The shortcomings and failures that the ICTY has been accused of partly stem from the difficulties and challenges the Tribunal has been faced with over the years. Particularly in the beginning, governments were reluctant to release evidence, and what the ICTY received was often a watered-down version of the material requested. Moreover, because it lacked police powers, it had to rely on foreign governments’ cooperation, and it was not until the 1997 Arrest Now campaign set up by Human Rights Watch and other similar groups that progress was made.

As a result of this, the ICTY is leaving behind an archive of evidence that is invaluable to historians, prosecutors and legal experts, and that would have most likely not existed without the work conducted by them over the course of almost a quarter of a century. The Tribunal also pioneered the legal doctrine of “joint criminal enterprise” (JCE) to prosecute political and military leaders for mass crimes, including genocide and crimes against humanity. JCE considers each member of an organised group individually responsible for crimes committed by the group within a common plan or purpose – a historic shift in war-related legal thinking and practice.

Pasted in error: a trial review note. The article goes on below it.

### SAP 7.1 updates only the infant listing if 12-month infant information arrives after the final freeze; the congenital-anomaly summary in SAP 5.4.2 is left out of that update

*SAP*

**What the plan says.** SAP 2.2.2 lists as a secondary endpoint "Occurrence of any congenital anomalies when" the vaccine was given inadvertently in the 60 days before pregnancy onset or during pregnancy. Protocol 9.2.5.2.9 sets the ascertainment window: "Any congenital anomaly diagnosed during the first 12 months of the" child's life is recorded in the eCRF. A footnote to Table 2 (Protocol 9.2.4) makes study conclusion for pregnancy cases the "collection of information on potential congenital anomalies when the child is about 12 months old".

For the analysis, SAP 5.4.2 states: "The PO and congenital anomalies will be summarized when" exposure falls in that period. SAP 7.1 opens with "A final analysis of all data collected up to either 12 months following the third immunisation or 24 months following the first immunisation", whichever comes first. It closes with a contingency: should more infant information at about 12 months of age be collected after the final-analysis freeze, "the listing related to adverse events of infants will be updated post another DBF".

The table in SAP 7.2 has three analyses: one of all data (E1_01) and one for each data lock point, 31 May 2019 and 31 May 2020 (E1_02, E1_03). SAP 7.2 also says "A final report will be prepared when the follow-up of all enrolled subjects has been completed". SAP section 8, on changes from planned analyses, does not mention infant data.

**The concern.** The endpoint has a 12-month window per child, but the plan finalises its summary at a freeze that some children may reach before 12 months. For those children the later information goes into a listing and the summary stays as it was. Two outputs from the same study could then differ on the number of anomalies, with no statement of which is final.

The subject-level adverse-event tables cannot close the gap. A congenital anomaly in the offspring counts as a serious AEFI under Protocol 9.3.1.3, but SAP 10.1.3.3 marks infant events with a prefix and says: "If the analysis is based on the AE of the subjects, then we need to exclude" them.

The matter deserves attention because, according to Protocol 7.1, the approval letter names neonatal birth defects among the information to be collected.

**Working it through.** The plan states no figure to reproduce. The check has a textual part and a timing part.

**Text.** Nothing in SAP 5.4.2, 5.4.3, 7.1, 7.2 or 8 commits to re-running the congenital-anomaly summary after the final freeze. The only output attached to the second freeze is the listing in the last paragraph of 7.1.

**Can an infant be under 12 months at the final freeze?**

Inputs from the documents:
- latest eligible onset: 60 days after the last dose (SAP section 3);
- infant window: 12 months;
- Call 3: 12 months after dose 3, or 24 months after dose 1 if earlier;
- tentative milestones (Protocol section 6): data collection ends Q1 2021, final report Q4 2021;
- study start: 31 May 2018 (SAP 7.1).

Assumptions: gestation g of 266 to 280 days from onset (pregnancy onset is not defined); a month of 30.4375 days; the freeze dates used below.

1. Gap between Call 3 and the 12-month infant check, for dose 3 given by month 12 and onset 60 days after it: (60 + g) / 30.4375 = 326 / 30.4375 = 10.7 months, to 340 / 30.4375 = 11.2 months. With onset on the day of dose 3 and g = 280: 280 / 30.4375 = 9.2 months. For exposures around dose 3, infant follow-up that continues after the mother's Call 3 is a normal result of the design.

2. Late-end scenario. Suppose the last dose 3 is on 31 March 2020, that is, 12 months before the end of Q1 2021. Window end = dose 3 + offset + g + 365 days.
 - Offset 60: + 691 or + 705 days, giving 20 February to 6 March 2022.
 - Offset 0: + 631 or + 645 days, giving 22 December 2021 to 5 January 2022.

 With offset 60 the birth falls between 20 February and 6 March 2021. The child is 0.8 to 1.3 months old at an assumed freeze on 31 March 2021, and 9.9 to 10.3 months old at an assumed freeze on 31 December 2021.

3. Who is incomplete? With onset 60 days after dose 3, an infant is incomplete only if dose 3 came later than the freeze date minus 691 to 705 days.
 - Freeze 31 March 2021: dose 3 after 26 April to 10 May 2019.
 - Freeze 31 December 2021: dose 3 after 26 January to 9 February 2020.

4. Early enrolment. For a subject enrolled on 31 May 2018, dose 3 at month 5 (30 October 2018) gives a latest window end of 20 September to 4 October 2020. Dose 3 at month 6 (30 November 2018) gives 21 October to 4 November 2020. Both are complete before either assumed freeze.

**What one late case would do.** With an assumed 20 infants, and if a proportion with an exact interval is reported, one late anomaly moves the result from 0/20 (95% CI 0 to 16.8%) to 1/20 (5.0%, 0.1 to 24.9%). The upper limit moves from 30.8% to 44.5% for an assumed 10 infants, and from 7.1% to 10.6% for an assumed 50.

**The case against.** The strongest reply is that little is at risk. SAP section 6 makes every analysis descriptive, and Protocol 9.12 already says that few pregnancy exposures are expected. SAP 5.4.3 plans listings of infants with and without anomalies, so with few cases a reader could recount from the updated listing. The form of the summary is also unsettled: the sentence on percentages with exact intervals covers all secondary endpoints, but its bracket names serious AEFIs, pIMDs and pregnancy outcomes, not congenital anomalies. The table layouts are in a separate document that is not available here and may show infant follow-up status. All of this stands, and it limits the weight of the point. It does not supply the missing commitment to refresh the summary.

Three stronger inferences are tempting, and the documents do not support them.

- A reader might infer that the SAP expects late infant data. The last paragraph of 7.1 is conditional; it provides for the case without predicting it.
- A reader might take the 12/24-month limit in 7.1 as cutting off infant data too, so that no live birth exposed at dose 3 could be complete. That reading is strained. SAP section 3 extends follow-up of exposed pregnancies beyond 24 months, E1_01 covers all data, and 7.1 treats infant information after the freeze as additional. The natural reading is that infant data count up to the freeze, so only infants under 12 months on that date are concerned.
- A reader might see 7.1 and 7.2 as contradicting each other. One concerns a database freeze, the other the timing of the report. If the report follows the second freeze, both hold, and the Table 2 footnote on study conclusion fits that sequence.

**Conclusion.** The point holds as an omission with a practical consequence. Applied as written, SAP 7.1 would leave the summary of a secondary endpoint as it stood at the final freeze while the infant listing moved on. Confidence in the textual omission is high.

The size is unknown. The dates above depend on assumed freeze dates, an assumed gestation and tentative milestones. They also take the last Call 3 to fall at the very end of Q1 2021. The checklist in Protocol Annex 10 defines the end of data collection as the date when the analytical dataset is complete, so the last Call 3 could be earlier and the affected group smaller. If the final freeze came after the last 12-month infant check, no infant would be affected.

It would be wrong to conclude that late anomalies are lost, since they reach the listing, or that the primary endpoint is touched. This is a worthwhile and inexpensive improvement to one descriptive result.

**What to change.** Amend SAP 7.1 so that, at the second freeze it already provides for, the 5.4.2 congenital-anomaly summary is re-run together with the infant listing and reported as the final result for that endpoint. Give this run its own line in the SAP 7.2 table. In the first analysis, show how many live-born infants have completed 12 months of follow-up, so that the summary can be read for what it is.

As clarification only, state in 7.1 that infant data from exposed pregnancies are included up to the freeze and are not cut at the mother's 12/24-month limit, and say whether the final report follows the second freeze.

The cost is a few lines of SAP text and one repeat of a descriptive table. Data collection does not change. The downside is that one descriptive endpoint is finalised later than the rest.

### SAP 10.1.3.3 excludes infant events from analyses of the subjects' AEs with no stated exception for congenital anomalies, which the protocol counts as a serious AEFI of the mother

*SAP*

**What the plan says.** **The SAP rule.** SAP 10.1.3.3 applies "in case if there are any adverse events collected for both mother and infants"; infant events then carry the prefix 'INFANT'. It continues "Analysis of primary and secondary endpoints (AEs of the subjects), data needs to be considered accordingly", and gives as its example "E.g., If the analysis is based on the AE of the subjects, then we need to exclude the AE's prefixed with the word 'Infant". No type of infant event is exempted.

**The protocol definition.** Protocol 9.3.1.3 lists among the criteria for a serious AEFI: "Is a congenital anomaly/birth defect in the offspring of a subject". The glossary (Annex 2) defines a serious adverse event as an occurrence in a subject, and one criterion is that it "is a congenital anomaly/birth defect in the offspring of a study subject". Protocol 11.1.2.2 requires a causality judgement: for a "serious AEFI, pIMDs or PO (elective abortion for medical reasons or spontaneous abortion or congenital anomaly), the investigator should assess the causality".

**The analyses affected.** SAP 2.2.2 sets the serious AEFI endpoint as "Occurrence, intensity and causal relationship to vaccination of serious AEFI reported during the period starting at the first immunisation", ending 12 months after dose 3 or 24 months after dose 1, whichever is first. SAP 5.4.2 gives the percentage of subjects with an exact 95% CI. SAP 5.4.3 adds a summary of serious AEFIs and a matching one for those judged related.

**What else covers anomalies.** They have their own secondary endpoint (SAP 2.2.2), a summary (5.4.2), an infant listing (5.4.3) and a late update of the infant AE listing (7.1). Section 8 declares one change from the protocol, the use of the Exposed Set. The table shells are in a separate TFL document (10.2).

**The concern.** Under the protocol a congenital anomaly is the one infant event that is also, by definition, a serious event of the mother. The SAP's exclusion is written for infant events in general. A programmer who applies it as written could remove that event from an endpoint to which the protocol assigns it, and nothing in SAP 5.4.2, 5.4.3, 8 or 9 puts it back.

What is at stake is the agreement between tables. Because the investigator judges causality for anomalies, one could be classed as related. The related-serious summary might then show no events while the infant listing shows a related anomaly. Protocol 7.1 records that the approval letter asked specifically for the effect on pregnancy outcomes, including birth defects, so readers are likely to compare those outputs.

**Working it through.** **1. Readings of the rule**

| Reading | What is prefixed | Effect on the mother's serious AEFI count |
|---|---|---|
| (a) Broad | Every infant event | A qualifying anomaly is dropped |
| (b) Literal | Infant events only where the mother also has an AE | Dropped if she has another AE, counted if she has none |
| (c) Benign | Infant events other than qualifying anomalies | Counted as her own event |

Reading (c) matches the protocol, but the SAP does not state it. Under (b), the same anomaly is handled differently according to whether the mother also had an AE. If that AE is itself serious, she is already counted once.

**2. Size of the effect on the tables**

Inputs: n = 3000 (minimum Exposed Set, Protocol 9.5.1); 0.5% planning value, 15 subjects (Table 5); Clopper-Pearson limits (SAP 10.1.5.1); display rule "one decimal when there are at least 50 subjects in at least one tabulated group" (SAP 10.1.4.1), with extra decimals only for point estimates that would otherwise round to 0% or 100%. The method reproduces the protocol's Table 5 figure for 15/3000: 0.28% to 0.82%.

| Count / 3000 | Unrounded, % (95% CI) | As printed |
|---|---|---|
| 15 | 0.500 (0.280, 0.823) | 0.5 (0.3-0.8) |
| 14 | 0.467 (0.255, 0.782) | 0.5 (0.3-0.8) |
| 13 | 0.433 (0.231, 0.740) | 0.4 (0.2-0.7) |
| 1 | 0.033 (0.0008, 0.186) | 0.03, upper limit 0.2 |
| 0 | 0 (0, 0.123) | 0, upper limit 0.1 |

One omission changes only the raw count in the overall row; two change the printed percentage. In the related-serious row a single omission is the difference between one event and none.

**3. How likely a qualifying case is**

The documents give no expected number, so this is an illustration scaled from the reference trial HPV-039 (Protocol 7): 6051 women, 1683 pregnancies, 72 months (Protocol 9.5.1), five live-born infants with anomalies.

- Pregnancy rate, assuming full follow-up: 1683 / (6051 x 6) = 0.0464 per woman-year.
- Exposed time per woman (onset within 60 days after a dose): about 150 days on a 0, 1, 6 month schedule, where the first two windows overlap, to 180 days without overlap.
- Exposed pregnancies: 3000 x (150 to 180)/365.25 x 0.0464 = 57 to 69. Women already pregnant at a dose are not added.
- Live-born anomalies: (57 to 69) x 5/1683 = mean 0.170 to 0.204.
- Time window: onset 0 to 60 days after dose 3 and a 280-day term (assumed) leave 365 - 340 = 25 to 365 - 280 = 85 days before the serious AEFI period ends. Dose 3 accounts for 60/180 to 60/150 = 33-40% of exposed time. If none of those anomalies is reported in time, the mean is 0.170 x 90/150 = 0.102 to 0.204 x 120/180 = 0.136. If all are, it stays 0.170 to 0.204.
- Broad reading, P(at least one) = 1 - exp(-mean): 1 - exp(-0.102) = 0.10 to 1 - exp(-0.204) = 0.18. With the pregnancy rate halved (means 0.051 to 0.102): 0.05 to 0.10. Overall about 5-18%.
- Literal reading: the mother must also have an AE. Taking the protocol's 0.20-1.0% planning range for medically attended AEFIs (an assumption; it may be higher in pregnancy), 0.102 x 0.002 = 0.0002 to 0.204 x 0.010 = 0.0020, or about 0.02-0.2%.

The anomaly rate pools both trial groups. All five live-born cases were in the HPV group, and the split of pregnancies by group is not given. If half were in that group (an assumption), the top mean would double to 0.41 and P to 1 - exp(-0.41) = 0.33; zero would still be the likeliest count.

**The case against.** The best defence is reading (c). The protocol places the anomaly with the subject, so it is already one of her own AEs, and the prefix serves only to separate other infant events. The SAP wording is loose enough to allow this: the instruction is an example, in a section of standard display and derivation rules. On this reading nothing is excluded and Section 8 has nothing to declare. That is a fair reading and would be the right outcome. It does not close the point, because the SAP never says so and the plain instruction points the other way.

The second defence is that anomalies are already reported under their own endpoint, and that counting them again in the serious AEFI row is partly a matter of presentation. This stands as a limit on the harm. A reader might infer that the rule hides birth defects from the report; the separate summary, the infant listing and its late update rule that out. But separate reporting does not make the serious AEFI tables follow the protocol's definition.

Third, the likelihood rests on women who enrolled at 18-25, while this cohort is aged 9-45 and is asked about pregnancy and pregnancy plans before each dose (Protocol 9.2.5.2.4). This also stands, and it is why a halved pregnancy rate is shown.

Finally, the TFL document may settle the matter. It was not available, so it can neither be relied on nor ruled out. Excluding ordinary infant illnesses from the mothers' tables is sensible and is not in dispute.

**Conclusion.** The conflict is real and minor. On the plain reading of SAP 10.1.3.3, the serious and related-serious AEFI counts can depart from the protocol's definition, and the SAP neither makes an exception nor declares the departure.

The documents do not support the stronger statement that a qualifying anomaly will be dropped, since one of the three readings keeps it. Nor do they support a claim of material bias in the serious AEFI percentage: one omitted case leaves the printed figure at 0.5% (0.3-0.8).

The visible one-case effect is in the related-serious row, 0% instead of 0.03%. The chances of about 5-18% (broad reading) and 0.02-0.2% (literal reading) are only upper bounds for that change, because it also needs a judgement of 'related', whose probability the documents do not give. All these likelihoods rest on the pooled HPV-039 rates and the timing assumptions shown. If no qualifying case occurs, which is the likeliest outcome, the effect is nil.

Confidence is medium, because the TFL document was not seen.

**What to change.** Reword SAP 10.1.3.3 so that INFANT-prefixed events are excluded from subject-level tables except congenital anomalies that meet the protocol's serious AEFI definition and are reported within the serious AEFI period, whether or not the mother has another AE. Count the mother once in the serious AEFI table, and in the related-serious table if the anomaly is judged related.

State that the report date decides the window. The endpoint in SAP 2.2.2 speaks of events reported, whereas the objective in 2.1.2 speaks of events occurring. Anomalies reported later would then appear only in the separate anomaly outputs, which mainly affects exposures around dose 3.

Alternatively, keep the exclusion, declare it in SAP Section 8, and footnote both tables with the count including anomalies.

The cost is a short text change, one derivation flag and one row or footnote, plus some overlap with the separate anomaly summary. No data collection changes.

Among its more serious criticism, the ICTY has been accused of allowing itself to be influenced by political pressure, with questions over its transparency being raised. Croatian General Ante Gotovina and Serbian General Momcilo Perisic, for instance, were initially sentenced to over 20 years in prison each, only to be later acquitted and released. Similarly, Serbian nationalist Vojislav Seselj, accused of inciting ethnic hatred and murder during the wars, was acquitted in one of the Tribunal’s most controversial decisions, and reports of witness intimidation surfaced in the aftermath of his verdict.

Despite the wealth of evidence ultimately gathered, the ICTY was also accused of bias against the Serbians, to which the Tribunal responded by quoting said evidence on numbers and level of severity of the crimes committed by each ethnic group. Regardless, the acquittal of Bosnian military commander Nasen Oric only confirmed this in the eyes of Belgrade, who used this as fuel for their ongoing attempts to deny guilt and defend their own participants in the wars.